Tuesday, June 18, 2024

Emergence and computation [separation and mixing of scales | lumpability]

Fernando E. Rosas, Bernhard C. Geiger, Andrea I Luppi, Anil K. Seth, Daniel Polani, Michael Gastpar, Pedro A.M. Mediano, Software in the natural world: A computational approach to hierarchical emergence, arXiv:2402.09090v2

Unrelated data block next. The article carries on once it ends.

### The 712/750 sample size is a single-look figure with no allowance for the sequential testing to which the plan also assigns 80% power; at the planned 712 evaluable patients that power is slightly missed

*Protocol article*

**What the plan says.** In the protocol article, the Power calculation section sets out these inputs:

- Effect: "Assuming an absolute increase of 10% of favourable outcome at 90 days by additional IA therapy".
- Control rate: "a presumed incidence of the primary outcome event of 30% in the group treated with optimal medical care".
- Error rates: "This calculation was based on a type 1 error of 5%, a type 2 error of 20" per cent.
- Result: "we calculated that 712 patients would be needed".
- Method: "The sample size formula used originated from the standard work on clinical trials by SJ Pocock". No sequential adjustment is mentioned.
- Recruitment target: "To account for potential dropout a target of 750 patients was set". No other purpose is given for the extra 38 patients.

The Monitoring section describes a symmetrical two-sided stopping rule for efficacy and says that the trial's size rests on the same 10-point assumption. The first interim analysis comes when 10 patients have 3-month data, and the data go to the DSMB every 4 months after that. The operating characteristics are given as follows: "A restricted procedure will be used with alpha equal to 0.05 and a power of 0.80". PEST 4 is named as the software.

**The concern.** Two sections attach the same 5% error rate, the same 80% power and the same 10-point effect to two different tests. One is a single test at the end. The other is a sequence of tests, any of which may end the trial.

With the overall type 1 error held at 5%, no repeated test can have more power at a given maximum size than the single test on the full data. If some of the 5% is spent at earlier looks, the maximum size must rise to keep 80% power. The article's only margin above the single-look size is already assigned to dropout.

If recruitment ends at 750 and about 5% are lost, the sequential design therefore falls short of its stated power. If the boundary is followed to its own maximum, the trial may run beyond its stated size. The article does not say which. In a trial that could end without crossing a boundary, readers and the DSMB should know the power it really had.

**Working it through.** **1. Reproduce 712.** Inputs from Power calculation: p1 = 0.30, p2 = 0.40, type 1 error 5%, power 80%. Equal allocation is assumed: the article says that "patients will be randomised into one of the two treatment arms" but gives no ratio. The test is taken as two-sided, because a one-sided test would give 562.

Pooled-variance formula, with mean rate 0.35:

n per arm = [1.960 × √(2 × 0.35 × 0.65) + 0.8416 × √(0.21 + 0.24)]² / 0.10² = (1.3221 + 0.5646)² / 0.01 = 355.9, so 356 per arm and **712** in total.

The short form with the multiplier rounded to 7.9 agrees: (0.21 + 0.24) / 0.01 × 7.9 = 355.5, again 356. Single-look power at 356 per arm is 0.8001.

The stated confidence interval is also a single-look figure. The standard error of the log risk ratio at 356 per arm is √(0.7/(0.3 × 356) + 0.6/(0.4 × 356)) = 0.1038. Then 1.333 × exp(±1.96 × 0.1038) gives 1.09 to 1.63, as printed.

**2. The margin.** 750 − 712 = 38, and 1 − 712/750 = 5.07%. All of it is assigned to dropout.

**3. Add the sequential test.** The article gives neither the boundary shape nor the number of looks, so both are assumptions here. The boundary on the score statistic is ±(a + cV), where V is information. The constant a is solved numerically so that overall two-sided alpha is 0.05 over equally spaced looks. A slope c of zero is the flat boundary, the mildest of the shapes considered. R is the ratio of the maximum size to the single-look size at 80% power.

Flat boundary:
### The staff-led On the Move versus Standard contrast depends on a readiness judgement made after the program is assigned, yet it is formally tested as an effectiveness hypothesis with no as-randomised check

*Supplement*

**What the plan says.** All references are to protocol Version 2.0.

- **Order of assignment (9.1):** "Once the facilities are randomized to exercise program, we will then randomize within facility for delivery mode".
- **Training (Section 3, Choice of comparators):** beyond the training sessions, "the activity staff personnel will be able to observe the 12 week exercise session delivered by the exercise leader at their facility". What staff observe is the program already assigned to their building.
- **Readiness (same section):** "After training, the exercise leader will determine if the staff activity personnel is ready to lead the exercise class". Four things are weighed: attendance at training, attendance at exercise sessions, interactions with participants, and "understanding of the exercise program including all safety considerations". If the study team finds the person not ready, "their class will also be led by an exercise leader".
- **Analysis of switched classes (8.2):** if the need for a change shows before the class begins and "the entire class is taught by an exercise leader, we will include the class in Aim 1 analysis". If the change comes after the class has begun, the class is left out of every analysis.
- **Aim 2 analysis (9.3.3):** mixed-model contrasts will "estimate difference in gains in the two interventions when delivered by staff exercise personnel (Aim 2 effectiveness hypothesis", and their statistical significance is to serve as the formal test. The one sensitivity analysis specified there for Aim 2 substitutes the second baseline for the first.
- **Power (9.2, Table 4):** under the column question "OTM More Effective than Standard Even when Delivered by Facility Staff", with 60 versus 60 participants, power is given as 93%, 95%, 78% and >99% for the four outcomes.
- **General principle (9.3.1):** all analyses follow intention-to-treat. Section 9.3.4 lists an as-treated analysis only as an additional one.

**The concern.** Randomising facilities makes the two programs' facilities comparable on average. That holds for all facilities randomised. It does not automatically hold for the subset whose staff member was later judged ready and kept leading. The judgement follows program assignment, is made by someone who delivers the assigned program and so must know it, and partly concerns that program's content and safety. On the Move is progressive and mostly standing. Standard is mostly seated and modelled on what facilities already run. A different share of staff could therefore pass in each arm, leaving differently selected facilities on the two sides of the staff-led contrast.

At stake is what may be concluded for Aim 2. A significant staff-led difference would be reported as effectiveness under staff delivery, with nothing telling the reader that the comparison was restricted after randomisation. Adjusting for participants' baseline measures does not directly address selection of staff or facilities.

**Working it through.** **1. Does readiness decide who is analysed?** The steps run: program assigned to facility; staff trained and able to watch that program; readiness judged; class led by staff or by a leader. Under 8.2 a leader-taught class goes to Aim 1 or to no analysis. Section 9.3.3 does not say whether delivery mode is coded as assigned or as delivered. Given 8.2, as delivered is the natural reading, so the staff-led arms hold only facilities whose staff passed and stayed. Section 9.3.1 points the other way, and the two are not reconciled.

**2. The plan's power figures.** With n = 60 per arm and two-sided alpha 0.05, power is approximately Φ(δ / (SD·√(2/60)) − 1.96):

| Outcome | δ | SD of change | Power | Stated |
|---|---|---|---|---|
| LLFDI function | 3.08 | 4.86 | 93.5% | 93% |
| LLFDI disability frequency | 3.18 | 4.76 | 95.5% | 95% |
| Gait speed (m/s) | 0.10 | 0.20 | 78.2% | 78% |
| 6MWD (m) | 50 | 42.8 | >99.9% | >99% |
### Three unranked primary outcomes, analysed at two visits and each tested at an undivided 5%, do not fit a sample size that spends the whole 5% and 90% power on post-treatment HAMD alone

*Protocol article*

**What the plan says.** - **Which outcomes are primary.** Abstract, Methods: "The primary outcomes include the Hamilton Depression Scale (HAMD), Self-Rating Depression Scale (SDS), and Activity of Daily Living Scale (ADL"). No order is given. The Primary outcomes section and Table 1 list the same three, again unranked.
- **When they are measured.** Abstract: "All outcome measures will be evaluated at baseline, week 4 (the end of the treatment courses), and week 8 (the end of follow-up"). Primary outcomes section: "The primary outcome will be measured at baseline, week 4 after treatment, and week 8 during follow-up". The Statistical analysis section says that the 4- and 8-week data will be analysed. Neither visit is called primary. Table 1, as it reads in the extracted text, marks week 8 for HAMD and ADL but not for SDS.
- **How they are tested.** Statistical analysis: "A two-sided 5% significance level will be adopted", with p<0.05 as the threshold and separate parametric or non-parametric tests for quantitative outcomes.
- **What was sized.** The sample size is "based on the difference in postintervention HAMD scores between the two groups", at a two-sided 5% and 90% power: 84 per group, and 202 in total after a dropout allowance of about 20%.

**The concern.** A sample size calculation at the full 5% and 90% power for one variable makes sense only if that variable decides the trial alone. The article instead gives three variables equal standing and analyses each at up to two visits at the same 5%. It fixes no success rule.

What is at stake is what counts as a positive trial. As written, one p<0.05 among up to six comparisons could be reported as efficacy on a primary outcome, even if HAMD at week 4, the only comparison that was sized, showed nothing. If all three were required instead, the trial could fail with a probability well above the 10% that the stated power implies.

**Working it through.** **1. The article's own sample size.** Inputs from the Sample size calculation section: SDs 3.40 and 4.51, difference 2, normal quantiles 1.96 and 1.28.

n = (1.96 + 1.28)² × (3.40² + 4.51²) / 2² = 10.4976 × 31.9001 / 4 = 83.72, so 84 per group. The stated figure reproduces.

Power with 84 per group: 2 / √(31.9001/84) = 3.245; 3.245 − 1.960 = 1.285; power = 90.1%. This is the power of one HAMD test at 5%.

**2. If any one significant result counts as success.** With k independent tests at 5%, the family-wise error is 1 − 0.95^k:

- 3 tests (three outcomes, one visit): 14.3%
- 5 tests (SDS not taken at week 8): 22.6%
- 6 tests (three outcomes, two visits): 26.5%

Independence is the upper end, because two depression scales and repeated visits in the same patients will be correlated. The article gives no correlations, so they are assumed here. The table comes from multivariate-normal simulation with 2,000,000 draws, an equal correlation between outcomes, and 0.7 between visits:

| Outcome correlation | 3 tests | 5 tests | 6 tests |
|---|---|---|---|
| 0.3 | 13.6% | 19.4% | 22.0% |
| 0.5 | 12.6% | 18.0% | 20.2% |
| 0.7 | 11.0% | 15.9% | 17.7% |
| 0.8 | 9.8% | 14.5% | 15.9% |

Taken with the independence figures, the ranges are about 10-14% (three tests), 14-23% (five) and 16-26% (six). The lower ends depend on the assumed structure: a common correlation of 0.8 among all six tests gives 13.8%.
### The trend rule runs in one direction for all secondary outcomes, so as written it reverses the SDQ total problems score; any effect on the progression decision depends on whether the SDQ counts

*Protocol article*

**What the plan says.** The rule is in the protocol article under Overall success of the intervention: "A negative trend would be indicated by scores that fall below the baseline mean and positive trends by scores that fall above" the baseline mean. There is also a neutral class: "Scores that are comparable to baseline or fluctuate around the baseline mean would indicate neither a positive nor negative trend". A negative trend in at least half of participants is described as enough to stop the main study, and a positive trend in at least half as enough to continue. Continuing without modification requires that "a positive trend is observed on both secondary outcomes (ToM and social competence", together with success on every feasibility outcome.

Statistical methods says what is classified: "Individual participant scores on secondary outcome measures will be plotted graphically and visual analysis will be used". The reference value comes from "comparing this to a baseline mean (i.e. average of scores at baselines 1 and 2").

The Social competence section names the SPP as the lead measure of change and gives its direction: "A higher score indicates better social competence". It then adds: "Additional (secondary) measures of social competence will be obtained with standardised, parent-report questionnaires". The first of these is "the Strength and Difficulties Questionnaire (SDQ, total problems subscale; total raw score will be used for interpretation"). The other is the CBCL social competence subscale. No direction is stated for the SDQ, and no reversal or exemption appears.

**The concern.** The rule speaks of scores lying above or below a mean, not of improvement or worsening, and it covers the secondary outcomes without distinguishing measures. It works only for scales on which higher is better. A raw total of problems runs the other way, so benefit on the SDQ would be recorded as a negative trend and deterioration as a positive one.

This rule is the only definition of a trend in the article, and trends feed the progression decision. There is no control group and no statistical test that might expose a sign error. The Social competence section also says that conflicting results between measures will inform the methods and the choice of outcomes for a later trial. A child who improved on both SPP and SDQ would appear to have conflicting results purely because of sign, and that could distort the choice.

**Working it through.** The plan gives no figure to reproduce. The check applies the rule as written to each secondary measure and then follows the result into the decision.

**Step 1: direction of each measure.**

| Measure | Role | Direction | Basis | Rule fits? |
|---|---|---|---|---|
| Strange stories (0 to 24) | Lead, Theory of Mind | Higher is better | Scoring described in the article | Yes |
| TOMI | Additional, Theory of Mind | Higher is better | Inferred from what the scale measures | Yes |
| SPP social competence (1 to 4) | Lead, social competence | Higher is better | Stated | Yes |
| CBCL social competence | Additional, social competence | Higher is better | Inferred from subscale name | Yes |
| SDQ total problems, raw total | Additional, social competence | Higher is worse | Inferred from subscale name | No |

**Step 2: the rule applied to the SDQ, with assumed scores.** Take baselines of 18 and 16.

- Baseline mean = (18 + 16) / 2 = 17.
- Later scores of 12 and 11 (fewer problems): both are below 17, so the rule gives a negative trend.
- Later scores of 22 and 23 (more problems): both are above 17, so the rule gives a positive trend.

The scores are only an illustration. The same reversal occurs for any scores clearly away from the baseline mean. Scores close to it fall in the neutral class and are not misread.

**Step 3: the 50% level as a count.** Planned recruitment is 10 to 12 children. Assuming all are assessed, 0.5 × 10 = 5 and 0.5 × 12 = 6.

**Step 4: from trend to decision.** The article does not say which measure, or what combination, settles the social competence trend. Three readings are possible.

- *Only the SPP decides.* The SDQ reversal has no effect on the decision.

Abstract: Understanding the functional architecture of complex systems is crucial to illuminate their inner workings and enable effective methods for their prediction and control. Recent advances have introduced tools to characterise emergent macroscopic levels; however, while these approaches are successful in identifying when emergence takes place, they are limited in the extent they can determine how it does. Here we address this limitation by developing a computational approach to emergence, which characterises macroscopic processes in terms of their computational capabilities. Concretely, we articulate a view on emergence based on how software works, which is rooted on a mathematical formalism that articulates how macroscopic processes can express self-contained informational, interventional, and computational properties. This framework establishes a hierarchy of nested self-contained processes that determines what computations take place at what level, which in turn delineates the functional architecture of a complex system. This approach is illustrated on paradigmatic models from the statistical physics and computational neuroscience literature, which are shown to exhibit macroscopic processes that are akin to software in human-engineered systems. Overall, this framework enables a deeper understanding of the multi-level structure of complex systems, revealing specific ways in which they can be efficiently simulated, predicted, and controlled.

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